James Schuyler as a Portrait of … Fatherhood?

Because it was Father’s Day yesterday, the cover of a recently published anthology called Stories of Fatherhood (Everyman’s Pocket Classics, 2014) popped up in my feed, and I was immediately struck by the image on the cover and did a double-take.  Here it is:

Stories of Fatherhood by

What a fitting image for such a book — a beautiful, heartwarming picture of a dad reading alongside his daughter on a sunny porch!

Except this is hardly a depiction of paternal love and father-daughter bonding at all. As fans of the painter Fairfield Porter or the poet James Schuyler would likely know, this painting — a 1966 work by Porter called Iced Coffee — actually depicts Schuyler on the porch of Porter’s house in Maine sitting beside Porter’s daughter Elizabeth.  

In other words, the man in the painting is not a father and the girl is not his daughter.

Schuyler, who was gay, never had any children.  Furthermore, he played an unusual role in the Porter household: subject to lifelong bouts of mental illness, Schuyler was taken in by and cared for by the Porters.  As Porter’s long-suffering wife Anne memorably put it, Schuyler “came to lunch one day and stayed for eleven years.”  Although Schuyler did become a de facto member of the family, and was quite close with the Porter children, he is not, as the cover seems to suggest, the father of the girl in the painting.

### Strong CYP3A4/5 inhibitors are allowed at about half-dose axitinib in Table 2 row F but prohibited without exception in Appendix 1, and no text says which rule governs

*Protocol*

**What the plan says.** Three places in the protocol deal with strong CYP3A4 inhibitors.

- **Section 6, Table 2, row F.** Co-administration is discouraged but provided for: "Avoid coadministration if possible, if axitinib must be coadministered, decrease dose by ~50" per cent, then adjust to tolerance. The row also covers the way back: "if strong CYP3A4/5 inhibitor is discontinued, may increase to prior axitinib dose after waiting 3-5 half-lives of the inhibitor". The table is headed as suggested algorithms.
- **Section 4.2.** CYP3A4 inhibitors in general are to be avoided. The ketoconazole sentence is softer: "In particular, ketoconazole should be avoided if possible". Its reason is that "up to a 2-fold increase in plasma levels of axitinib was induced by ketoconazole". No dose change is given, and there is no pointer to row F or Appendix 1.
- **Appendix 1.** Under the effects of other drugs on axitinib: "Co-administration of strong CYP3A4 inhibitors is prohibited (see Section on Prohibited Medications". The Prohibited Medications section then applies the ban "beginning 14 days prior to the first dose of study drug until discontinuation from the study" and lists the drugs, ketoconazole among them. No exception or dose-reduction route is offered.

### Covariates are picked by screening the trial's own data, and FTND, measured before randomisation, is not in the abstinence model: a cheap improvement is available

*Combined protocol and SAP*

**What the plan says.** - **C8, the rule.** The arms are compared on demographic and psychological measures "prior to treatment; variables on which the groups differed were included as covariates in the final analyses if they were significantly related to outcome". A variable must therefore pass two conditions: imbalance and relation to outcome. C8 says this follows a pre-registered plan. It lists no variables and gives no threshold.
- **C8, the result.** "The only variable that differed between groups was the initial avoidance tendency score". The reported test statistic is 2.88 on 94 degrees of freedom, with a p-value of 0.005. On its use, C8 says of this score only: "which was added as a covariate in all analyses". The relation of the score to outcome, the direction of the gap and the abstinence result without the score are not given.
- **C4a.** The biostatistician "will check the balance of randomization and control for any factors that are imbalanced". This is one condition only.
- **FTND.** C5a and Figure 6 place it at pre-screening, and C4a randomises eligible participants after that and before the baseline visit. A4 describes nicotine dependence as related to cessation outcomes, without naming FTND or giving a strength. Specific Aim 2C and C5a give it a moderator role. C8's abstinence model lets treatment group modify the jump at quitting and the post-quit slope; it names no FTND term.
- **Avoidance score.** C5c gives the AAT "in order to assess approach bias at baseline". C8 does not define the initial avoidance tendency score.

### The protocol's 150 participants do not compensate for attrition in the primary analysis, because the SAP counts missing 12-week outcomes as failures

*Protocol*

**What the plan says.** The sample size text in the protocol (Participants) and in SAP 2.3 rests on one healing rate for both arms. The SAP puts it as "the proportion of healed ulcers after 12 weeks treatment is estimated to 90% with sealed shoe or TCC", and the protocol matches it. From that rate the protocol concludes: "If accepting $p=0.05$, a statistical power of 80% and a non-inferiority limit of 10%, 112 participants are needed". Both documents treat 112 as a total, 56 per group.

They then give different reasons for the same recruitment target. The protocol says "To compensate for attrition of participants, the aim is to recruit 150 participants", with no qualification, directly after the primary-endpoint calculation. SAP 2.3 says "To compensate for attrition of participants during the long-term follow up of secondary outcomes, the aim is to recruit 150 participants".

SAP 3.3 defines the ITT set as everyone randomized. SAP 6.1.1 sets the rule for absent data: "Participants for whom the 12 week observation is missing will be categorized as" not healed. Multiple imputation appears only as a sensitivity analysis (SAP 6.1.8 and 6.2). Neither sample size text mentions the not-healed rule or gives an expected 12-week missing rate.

To further complicate matters, as Justin Spring’s excellent 2000 biography of Porter, Fairfield Porter: A Life in Art, revealed for the first time, Porter and Schuyler actually carried on an intermittent, clandestine sexual relationship, despite the outwardly conventional, heterosexual domestic life Porter lived as a husband and father.

Which means that the painting not only depicts a man who is not the girl’s father, the man it presents was also secretly sleeping with her actual father.

It is a lovely painting, to be sure, and the anthology seems to include stories about how “paternal bonds are forged outside biology” too.  But I really doubt that’s what the book’s designers were thinking when they chose this painting; rather, it seems like they reached for an attractive stock image of a father and daughter reading together.

Which is why I find it pretty ironic and hilarious that someone at Penguin/Random House (which publishes the Everyman series) thought this painting was a good image to use for an anthology called Stories of Fatherhood.

Fairfield Porter, Iced Coffee (1966)


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